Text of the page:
Tablas Creek Esprit de Beaucastel Blanc 2008
Rhone White Blends from Central Coast, California
The Tablas Creek Vineyard Esprit de Beaucastel Blanc 2008 is a blend of three estate-grown varietals, propagated from budwood cuttings from the Château de Beaucastel estate. Roussanne provides the core richness, minerality, and flavors of honey and spice, while Grenache Blanc adds green apple and anise flavors, a lush mouthfeel and bright acids. Picpoul Blanc completes the blend, adding a saline minerality and tropical notes.
The 2008 Esprit de Beaucastel Blanc shows aromas of honeycomb and white flowers lifted by savory notes of lemon thyme and tarragon. The mouth shows rich Roussanne flavors of ripe pear, honey and spice, a rich texture reminiscent of coconut and a long, dry, slightly tropical finish. Moreso than many vintages of Esprit Blanc, the 2008 should drink well when young but will also reward time in bottle. Expect it to shine for at least the next 6-8 years.
The Wine Advocate - "The flagship white is the 2008 Esprit de Beaucastel Blanc, a blend of 65% Roussanne, 30% Grenache blanc, and a rarity of 5% Picpoul. This is really great stuff in 2008. The wine displays plenty of honeyed citrus, spring flowers, white peach, apricot, quince, and loads of wet rocks, giving a steely definition to its opulent, full-bodied, yet fresh flavors. This is a tour de force in dry white and Rhone Ranger blends. It’s impossible to know how long it will last, but I would drink it sooner rather than later. "
Tablas Creek Vineyard Winery
The Perrins of Chateau de Beaucastel and Robert Haas, their importer since 1970, founded Tablas Creek Vineyard in 1990. They chose their 1600-foot elevation site in West Paso Robles' Las Tablas because of its chalky clay soils and its climate similar to the southern Rhone Valley. They imported selected French cuttings of Mourvedre, Grenache, Syrah and Counoise and multiplied, grafted and planted their own vines, which they farm organically. This blended wine, in the image of Chateauneuf-du-Pape, is 100% estate-grown and bottled. View all Tablas Creek Vineyard Wines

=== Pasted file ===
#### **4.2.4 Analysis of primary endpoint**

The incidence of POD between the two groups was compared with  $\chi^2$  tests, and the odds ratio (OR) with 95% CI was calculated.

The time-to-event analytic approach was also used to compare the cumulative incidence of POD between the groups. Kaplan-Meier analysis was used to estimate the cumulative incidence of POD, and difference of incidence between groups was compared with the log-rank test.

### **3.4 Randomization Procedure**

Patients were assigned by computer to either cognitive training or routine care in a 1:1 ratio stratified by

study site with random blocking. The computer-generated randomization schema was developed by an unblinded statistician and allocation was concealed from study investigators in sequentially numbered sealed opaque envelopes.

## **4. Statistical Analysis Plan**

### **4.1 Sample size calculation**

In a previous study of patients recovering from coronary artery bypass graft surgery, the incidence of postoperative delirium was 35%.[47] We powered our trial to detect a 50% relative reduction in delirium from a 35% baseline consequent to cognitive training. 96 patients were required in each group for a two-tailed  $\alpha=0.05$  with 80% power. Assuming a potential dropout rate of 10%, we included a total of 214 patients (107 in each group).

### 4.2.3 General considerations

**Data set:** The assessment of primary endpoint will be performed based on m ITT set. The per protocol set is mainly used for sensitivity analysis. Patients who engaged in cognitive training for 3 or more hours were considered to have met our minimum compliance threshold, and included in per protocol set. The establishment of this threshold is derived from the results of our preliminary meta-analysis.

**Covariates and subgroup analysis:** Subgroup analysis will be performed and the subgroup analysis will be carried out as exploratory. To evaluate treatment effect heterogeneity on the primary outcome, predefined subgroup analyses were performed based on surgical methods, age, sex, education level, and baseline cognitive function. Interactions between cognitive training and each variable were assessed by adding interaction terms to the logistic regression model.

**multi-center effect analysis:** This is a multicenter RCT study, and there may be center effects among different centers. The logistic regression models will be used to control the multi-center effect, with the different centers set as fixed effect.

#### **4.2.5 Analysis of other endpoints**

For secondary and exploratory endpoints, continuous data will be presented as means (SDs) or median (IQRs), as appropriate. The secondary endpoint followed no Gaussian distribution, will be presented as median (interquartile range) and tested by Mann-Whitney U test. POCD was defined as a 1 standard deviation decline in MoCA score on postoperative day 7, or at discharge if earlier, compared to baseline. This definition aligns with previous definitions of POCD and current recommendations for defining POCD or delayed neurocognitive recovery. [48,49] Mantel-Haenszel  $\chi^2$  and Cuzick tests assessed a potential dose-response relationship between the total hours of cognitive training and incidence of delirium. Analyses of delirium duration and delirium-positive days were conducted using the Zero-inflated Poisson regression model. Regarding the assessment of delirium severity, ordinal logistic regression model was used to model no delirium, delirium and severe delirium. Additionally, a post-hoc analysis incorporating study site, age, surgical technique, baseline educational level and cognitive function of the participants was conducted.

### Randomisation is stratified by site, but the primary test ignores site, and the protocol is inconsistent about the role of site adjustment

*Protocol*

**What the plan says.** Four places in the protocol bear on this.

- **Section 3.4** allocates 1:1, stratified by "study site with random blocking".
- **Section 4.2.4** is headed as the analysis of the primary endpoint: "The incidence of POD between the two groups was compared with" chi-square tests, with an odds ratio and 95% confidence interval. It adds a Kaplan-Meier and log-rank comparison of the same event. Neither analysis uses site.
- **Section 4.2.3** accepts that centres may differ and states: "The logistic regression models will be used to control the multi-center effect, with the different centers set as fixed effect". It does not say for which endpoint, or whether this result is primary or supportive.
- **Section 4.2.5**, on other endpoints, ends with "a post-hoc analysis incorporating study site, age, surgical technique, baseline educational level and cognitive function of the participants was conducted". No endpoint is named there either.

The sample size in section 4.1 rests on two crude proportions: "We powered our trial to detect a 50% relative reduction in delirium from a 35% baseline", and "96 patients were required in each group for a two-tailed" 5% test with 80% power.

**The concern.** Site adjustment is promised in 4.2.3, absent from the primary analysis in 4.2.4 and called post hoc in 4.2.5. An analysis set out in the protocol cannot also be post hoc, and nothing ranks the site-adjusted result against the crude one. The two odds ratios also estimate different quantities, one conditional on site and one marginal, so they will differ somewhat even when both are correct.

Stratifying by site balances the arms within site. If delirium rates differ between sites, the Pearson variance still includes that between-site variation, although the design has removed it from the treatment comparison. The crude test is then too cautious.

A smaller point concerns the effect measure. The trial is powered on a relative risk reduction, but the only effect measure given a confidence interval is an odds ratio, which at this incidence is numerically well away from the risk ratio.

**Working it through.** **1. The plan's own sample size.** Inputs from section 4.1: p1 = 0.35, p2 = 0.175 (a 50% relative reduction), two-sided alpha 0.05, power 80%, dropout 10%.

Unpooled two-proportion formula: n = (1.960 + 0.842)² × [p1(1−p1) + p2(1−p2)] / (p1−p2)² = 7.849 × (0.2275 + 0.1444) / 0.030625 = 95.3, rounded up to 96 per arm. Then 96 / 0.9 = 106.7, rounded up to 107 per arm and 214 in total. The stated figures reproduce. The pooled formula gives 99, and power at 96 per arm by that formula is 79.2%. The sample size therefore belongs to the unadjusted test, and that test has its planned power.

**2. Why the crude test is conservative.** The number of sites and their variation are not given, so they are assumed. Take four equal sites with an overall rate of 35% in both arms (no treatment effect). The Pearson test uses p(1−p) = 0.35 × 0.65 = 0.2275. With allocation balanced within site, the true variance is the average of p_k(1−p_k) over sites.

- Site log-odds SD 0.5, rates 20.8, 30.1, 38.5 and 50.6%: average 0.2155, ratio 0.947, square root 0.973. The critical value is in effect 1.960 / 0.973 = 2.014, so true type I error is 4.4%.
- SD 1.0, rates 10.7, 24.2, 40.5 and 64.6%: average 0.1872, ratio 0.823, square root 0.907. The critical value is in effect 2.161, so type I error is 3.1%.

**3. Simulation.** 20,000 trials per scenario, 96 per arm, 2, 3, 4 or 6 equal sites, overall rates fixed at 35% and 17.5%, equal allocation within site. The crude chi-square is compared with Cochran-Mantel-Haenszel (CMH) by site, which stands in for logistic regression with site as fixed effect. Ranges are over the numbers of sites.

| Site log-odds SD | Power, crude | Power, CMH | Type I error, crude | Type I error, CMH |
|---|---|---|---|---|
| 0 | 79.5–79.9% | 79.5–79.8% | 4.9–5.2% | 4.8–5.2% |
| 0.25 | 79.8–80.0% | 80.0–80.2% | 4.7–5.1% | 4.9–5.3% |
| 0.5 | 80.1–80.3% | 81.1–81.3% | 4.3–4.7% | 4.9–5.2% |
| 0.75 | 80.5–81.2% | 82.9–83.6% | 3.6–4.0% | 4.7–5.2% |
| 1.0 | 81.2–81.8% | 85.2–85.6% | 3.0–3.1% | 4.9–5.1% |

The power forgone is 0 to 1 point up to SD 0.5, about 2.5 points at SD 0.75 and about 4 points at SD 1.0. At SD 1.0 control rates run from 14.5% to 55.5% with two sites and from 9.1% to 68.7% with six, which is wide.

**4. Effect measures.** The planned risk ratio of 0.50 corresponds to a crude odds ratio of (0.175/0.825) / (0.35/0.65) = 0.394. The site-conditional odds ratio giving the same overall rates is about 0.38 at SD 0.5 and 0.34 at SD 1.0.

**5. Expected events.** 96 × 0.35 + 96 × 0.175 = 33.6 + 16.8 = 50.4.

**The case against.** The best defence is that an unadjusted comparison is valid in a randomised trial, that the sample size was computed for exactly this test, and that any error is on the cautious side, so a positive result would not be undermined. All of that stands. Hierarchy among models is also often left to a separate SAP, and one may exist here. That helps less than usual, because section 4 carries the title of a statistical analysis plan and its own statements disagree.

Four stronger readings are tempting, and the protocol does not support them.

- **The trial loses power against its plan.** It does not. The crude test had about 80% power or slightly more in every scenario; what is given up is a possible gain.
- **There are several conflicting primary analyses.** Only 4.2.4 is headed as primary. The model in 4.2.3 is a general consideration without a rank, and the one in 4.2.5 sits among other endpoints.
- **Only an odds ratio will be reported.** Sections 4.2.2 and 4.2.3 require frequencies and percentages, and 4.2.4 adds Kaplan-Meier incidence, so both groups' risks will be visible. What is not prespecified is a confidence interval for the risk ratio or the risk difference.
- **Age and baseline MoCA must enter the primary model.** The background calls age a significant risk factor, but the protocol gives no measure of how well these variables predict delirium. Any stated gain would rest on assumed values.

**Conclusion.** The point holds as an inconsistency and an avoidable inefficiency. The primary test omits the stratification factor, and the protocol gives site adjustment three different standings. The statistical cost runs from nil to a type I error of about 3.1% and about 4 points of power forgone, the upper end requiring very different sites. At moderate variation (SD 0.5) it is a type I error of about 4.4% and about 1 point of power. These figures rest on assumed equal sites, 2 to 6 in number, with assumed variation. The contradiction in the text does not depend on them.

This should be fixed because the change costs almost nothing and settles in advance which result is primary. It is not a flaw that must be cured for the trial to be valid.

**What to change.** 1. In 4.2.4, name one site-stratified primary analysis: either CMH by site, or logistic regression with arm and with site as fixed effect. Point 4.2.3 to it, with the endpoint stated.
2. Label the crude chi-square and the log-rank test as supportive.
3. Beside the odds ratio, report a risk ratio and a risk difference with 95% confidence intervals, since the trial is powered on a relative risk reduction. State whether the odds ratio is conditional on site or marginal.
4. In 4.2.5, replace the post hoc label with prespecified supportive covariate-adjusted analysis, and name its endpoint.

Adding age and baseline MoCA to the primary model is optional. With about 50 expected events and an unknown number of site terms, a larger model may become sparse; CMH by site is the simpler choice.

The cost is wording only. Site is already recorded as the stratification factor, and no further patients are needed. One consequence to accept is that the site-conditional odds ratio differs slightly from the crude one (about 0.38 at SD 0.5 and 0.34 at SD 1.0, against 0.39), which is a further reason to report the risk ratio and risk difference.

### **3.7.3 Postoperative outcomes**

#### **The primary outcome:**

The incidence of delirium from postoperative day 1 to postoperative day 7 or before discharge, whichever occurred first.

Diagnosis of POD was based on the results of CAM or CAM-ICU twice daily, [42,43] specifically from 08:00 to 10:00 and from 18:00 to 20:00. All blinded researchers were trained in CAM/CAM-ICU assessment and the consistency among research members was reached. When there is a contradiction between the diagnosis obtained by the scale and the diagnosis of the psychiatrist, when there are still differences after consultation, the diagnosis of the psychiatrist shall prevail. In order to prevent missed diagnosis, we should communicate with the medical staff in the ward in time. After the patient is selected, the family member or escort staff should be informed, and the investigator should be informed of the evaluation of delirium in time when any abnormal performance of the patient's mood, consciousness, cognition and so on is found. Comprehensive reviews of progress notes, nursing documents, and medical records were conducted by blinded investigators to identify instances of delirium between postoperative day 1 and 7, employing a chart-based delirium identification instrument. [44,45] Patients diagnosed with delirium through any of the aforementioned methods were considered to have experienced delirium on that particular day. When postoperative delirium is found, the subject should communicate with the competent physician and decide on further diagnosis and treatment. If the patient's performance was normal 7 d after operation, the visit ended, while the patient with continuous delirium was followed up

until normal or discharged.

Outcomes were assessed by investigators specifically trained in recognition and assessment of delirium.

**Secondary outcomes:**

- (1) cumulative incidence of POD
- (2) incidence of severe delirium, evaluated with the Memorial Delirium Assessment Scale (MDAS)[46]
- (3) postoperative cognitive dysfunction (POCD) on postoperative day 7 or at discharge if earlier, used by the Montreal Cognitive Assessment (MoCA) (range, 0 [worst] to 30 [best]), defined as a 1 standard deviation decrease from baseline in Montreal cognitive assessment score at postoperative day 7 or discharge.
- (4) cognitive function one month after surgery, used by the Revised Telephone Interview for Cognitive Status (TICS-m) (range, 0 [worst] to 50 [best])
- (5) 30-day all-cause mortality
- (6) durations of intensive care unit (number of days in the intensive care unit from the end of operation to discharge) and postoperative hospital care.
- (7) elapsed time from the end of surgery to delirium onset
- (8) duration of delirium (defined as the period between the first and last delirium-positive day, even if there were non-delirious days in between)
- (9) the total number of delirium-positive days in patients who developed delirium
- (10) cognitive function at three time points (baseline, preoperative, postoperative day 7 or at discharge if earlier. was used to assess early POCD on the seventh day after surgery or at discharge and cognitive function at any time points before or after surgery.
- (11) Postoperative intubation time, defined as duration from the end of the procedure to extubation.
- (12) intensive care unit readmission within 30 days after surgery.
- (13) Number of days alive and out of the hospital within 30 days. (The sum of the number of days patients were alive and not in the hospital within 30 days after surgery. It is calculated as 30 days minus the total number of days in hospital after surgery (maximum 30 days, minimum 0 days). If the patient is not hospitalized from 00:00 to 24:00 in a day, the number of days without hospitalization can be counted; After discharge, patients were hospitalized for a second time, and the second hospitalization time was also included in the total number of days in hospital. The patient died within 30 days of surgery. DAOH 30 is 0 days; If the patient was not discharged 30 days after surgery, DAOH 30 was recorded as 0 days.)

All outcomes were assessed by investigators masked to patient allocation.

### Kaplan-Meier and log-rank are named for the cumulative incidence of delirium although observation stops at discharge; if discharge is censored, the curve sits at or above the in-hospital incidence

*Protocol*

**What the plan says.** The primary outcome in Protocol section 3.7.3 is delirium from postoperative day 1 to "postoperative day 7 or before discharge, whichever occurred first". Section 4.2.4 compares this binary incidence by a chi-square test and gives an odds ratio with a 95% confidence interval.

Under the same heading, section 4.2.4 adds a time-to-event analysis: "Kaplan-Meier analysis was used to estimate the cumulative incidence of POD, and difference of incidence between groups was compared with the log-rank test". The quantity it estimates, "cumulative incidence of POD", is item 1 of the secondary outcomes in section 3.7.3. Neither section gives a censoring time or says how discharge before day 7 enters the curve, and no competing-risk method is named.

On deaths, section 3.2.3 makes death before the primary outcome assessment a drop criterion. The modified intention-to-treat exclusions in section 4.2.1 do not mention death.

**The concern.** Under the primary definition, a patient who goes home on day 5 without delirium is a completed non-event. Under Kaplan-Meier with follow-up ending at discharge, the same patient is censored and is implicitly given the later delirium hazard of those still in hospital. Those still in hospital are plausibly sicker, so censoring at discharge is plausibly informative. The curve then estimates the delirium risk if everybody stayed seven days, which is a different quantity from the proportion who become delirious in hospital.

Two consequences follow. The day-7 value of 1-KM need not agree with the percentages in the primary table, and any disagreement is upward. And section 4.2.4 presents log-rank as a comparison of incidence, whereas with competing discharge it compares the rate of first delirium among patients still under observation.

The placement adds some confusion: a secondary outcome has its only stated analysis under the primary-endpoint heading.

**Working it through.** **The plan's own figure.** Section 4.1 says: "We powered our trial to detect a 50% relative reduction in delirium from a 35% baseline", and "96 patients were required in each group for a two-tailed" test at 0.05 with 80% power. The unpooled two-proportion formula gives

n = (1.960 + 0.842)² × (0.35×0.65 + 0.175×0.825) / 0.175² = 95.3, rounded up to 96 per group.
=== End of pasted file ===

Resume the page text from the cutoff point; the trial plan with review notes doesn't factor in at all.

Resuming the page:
About Central CoastView a map of Central Coast wineries
The largest of California's wine growing regions, the Central Coast produces the majority of California's wine. The district sprawls out, covering most of the vineyard land between San Francisco and Santa Barbara. Smaller sub-AVAs of the Central Coast include Monterey Bay, Paso Robles, Santa Ynez Valley, Santa Maria Valley, Santa Cruz Mountains and many others.
Notable FactsGrape varieties range from Pinot Noir and Chardonnay to Cabernet Sauvignon and Zinfandel. Some Central Coast wine is generic, bulk wine that contributes to the high production numbers of the area. But many winemakers and wineries, particular in some of the smaller AVAs, are small production artisans, creating unique and high-quality wine. The great thing about the Central Coast is its diversity - you're able to find a number of grape varieties and styles at a number of different price points.
About CaliforniaIt's not rare to see a wine's country of origin listed as "California." A country into itself in the wine world, California makes enough varieties and styles to match many European wine countries. It produces a diverse range of wines that span the quality spectrum.
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Alcohol By Volume GuideMost wine ranges from 10-16% alcohol by volume. Some varietals tend to have higher (for example Zinfandel and Cabernet Sauvignon) or lower alcohol levels (Pinot Noir and many white varietals), but there is always some variation from producer to producer. Some wine falls outside of this range, for instance Port weighs in closer to 20%, while Muscat and Riesling are usually a bit below 10%.
Wine Style Guide
Light & Crisp
- Light to medium bodied wines that are high in acid and light to medium fruit. Typically no oak.
Fruity & Smooth
- Light to medium bodied wines with lots of juicy fruit, typically medium acid and medium oak.
Rich & Creamy
- Full bodied wines that have typically undergone malo-lactic fermentation and/or spent time in oak.